Upon entering the McGuire Veterans Affairs Medical Center, you’re met with a large sign: “The price of freedom is visible here.”
Veterans of all ages swarm the front area of the sprawling complex in the South Side. Many of them require assistance with mobility. Some are missing limbs. One vet, lying on his belly, rolls by on a self-propelled stretcher.
The hospital offers some of the country’s most advanced rehabilitation treatments. It’s big on holistic medicine, emerging technology and deep friendship. And staff members say that what happens at McGuire gradually will reach the masses.
It could be that McGuire offers a peek at the future of health care.
Some local doctors say they’re enthusiastic about that future, especially in the wake of the Supreme Court’s ruling in favor of the Affordable Care Act two weeks ago.
“Everybody should have access to this,” says Dr. David X. Cifu, who works in rehabilitation at McGuire and serves as chair of Virginia Commonwealth University’s department of physical medicine and rehabilitation. “Our program is rockin’, it kicks butt, and it’s the right thing to do for America’s heroes.”
Cifu is a nationally recognized expert on polytrauma, the signature injury of wars fought in Iraq and Afghanistan. He’s responsible for McGuire getting dibs on cutting-edge programs, and helped build America’s VA health care system.
Polytrauma victims suffer from a mix of cognitive, emotional and physical injuries. According to McGuire doctors, standardized health care remains myopically fixated on symptoms, while holistic medicine focuses on people and their personalities.
“We’re like a quarterback, organizing a bunch of moving parts,” says Dr. Ajit Pai, physical medicine and rehabilitation chief at McGuire. “But it’s not like what you see on TV — doctors with clipboards and terse chitchat.”
Typical treatment for polytrauma victims is a buffet of painkillers and pills. But McGuire takes the view that it also should help vets re-enter society to do what they love.
“The important thing to remember is that these are human beings,” says Dr. Ronald Tower, who directs the residential polytrauma center. “You want to get them back out into the world.”
Some vets appear to be fine, Tower says. They can move around without help. But then you ask them how many quarters are in a dollar — and they draw a blank.
“Restoring consciousness is such a strange thing, I mean, how do you really define that,” muses Tower, walking around the residential center. It’s filled with ambient light, not a fluorescent glow. In a state-of-the-art gym completed this winter, a veteran in a harness listens to directions. He’s learning to use his legs again.
Doctors at McGuire say it’s unheard-of for regular hospitals to guide polytrauma patients from hospital bed to rehab to residency to home. It’s an progression ripe for research, and doctors say that will benefit the general public.
As an example, they say, the endgame for stroke victims is similar for polytrauma victims: seeking to progressively recover from a shock to the body and mind. When polytrauma victims benefit from McGuire’s approach, doctors say it outlines potential relief for other cognitive conditions.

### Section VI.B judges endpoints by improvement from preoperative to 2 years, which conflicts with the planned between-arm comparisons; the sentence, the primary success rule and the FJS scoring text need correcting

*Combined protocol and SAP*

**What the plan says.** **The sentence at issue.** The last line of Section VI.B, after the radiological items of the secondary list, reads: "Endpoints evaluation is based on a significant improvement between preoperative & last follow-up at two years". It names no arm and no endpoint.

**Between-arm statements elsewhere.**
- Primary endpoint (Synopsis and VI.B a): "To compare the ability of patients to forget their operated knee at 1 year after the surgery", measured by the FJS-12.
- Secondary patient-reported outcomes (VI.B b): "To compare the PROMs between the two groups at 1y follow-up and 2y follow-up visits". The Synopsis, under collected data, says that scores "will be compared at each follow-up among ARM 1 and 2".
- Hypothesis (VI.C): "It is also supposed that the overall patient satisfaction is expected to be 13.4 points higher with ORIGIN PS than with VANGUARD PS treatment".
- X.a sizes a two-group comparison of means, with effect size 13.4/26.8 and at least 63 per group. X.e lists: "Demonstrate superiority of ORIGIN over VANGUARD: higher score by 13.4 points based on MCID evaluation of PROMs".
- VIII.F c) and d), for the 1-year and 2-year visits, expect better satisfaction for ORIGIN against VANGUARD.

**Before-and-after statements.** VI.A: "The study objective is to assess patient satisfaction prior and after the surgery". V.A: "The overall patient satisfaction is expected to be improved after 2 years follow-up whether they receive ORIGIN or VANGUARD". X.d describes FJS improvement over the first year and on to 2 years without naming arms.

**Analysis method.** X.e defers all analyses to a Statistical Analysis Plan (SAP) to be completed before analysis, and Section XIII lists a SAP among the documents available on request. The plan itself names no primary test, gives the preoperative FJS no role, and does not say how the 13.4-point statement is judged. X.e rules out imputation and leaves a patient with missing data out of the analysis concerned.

Tower observes vets practicing yoga or trying out therapy in a pool. Some close their eyes and follow a guided-imagery program. The idea is to bring the mind back into sync with the body, using techniques that an earlier generation might have referred to as hocus-pocus.
“We see folks walk out of here again,” Tower says. “It’s awesome.”
Some of those vets walk to the other side of McGuire where the transitional building is located. The residential program offers the final piece of the puzzle: vocational rehab. It’s like being a guest in someone’s cozy cottage. There’s a living room and a laundry room. There’s a stocked kitchen, too, and the faint smell of cooked food.
Dr. Joseph Webster walks past a row of decorative plants. “There’s a pretty good variety of dishes made here,” he says, smiling.
“This part is about vets taking control of the situation,” he says. “They make their own appointments, take on internships, and develop close relationships with staff.”
There are 20 beds, and residents are on average in their mid-20s. They’re allowed to stay as long as needed. The program started as a pilot four years ago and has since become permanent, seeing 100 patients through it. To stay updated on new treatments, the staff is constantly retraining.
Webster points to the newest addition, a technology workshop. Melissa Oliver, an occupational therapist, produces a demonstration by focusing her eyes on a mounted iPad. The computer recognizes where she’s looking. She types a message with her eyes, which is then read aloud.
Oliver says a massive make-a-thon will convene here July 28 and 29, a testament to McGuire’s advanced rehabilitation care. Veteran care centers across the country will submit problems they hope McGuire can solve with technology.
Back at VCU, Cifu estimates that about 3,000 veterans from recent conflicts suffer from severe polytrauma. He also says about 200,000 have mild brain injuries compounded by post-traumatic stress disorder, known as PTSD.
He notes that the U.S. government has spent $60 million to study the efficacy of alternative rehabilitation programs. From dozens of studies, Cifu cites evidence of lost weight, less pain and lower blood pressure. Common side effects of painkillers, on the other hand, include weight gain, diabetes and heart disease.
“The issue is that vets need very individual treatments which are supported by lifelong health care,” Cifu says. “I see the benefits of that, and I believe that’s where we’re all headed, veteran or not.” S